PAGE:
The 2018 Winter Olympics are almost upon us, and as an avid skier, I like to look back at all the times my favorite Olympians have faced career shifting hurdles and unfavorable outcomes, and how those experiences have gotten them to where they are today. Olympic Alpine Ski Racing gold medalist, Lindsey Vonn, said it best in an interview with PopSugar in 2014 after her infamous knee injury: "Even if you have setbacks and you have bad days, you have to believe in yourself that things are going to turn around."

Whether you're an Olympian, a successful business owner, or an aspiring entrepreneur, all of these people have something in common. They didn't get where they are today by getting everything right the first time. They probably faced many failures and setbacks on their journeys that have helped them get to where they are today.

It's not a matter of if you'll face failure, it's a matter of when and what you take away from that failure that will push you forward.

Here are the three most common types of failure that people experience, and the lessons you can learn from these setbacks to motivate you to achieve success in business and in life:

1. Overconfidence

Being confident is often seen as a strong personality trait in business, and in any sport. However, it can often be a double-edged sword.

Most of our favorite athletes have been caught up in overconfident behavior that caused them some trouble. Remember the infamous cell phone celebration by NFL wide receiver Joe Horn after a touchdown? That overconfident, cocky act got him a nice $30,000 fine.

Being too confident is, in fact, a thing. Overconfidence can often lead to failure and is the very reason why many bull-headed entrepreneurs miss a chance at success.

From a young age, we're taught that confidence and success are often correlated. In order to succeed, this is a hurdle that we need to overcome -- or else we may face defeat.

Determination and overconfidence are not the same thing. You can have strong determination while staying humble along the way.

When starting a business, you need to identify obstacles in your path and risks that you might face and figure out how to nail each down one at a time. Overconfidence leads you to think that you're right 100 percent of the time to the point where you don't listen to advice for anyone else.

2. Failed Relationships

It's extremely easy to rely too much on yourself in entrepreneurship. But many businesses fail due to the lack of team.

You cannot do everything on your own. You'll become overworked and the outcome can lead to the failure of your business. This works the same way for athletes. The Olympic Training Center, which is located only a few hours away from my office, reminds me that even the best athletes have a massive training team to push them to be their best selves.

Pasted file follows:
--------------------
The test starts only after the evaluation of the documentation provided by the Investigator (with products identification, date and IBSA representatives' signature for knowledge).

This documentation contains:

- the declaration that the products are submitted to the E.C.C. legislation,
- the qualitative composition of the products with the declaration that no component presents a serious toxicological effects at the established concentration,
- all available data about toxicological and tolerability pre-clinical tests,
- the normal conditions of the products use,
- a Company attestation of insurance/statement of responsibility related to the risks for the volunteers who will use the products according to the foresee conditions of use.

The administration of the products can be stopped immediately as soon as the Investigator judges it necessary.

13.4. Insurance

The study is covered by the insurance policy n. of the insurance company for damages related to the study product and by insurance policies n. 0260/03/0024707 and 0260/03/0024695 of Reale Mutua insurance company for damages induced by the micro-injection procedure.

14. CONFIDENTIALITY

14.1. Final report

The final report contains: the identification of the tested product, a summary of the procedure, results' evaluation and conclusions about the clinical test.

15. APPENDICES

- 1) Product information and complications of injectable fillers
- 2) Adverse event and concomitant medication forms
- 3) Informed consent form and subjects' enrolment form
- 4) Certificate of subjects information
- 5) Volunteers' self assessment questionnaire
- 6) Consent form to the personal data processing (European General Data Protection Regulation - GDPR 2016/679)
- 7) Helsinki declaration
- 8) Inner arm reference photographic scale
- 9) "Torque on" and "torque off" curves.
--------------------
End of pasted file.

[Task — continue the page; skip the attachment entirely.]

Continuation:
No business can succeed without teamwork. Just because you came up with the idea, does not mean you're going to be the best person to handle the finances, manage customers and market your products. Realizing you are not a one man band will help you delegate to suit your team's talent.  

All businesses run on relationships. But with all relationships, we can and will make mistakes somewhere down the line.

Failed relationships in business come with a high price, resulting in wasted training, partnerships and investments. These are things that happen in any business or industry.

You can't entirely avoid bad business relationships or bad hires, but you can improve the odds of avoiding these relationships by learning from your past bad relationships. Look at the positive and negative indicators you should have looked out for in the last failed relationship, and know what raises red flags.

3. Pivot Paralysis

When starting a business, entrepreneurs often face paralysis when it comes to having to pivot their business plan. Failure often comes from not being able to adapt to events or conditions that they were not expecting in their paths.

Something similar happened to Yvon Chouinard, the creator of Patagonia. He started making climbing pitons (the anchor you hammer into the wall to save your life) and eventually pivoted his efforts to outdoor clothing after many of his friends were envious of his flashy colored, handmade clothing. Climbing pitons are now a rare commodity in the climbing world, but Chouinard was lucky to pivot Patagonia to focus on clothing that has stood the test of time.

This paralysis causes many to panic and give up because they cannot rethink their strategy. Eric Ries, entrepreneur, author and pioneer of the lean startup movement, told Inc. back in 2011 that "through pivots, we can build companies where the failure of the initial idea isn't the failure of the company."

Once you realize a pivot isn't the end for you or your business, you can successfully refocus and develop an idea that is much more successful than the first.